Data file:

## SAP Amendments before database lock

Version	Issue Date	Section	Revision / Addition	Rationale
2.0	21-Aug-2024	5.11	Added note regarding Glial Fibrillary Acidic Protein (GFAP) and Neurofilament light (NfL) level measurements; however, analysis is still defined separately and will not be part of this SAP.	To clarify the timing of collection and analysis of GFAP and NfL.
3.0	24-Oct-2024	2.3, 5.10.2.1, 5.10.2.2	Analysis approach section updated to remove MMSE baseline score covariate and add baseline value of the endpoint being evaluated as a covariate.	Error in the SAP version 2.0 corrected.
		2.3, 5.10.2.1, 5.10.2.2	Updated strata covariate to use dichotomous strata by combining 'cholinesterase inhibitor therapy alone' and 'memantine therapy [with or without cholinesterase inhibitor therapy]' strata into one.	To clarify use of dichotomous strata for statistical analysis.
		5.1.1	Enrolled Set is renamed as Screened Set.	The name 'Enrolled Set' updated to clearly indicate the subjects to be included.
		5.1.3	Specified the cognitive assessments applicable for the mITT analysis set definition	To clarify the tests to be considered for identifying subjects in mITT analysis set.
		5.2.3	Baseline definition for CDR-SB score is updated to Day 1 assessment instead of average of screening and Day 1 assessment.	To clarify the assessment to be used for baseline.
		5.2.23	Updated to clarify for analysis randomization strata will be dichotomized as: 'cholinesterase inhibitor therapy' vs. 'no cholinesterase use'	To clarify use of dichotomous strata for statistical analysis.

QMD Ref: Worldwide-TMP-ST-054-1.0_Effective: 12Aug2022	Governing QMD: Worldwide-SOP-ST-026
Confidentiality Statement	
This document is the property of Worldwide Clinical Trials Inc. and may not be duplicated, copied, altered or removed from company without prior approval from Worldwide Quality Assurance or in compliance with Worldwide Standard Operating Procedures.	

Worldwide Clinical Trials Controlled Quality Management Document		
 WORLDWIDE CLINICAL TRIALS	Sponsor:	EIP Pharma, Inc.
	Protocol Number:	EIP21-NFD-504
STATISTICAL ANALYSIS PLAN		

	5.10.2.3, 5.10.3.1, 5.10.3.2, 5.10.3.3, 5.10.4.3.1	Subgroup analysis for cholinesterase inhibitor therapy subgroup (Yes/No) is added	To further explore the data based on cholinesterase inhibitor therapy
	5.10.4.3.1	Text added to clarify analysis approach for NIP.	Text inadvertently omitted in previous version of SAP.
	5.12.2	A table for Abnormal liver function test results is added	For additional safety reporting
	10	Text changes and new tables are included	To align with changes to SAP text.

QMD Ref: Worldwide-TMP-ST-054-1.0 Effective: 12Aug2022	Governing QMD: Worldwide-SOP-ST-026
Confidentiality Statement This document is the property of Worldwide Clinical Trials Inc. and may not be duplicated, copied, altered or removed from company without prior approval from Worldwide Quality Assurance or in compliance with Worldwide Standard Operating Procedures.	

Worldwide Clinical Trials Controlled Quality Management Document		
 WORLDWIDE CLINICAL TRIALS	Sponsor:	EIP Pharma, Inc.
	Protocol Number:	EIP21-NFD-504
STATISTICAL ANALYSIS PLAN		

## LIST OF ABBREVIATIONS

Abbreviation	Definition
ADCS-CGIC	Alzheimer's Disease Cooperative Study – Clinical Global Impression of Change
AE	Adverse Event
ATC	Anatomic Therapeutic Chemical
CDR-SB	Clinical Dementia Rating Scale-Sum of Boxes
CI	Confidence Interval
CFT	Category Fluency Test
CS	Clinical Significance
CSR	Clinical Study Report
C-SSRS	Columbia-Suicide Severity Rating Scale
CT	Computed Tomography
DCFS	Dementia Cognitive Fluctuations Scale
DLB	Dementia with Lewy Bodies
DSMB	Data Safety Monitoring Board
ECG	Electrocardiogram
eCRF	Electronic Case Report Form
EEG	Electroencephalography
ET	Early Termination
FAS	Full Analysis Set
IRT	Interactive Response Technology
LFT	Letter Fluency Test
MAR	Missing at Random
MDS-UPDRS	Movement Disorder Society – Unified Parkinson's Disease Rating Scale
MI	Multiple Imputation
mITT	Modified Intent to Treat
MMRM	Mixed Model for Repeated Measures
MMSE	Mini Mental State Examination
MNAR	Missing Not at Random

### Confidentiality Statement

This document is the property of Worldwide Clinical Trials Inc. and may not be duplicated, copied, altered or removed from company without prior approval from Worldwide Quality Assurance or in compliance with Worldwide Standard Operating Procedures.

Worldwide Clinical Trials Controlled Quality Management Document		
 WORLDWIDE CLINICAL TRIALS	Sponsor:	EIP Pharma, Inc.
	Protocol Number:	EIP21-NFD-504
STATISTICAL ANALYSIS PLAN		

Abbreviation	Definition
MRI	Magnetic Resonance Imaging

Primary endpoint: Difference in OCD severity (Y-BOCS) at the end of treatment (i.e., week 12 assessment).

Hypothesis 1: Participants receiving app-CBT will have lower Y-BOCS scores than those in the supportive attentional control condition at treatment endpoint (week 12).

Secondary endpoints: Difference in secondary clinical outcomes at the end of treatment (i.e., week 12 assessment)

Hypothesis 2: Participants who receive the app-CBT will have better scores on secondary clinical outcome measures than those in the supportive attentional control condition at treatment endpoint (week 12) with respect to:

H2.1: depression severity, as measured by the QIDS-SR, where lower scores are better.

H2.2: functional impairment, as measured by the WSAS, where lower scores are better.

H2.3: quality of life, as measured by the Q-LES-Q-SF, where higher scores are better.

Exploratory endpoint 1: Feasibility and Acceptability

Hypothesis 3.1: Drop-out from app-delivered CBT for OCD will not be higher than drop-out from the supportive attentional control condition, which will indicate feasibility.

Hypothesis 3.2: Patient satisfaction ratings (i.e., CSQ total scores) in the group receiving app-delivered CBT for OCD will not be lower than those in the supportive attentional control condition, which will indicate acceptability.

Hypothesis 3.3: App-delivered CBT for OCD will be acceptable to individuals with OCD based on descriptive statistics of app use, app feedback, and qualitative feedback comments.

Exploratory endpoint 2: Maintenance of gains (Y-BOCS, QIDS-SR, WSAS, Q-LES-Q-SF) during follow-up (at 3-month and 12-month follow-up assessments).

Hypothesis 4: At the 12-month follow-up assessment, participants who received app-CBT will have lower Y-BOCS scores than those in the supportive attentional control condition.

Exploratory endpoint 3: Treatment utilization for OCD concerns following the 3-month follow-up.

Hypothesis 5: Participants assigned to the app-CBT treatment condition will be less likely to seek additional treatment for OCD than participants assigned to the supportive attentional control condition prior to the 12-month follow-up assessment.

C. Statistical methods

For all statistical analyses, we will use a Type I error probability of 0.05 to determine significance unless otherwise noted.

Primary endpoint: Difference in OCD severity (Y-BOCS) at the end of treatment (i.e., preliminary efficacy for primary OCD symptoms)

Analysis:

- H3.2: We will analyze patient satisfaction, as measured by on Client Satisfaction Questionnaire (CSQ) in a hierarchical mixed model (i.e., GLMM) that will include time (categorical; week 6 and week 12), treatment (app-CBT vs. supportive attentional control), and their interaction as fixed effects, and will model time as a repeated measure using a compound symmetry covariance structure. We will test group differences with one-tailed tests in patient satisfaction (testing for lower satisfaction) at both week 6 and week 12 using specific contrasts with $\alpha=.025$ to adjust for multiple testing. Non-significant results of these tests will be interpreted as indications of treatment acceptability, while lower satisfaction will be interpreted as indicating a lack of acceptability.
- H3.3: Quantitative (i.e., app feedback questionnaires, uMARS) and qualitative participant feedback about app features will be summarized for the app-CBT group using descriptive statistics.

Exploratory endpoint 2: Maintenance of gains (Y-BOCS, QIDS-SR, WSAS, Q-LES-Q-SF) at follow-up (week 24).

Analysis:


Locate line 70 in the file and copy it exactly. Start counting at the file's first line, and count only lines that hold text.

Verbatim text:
H2.3: quality of life, as measured by the Q-LES-Q-SF, where higher scores are better.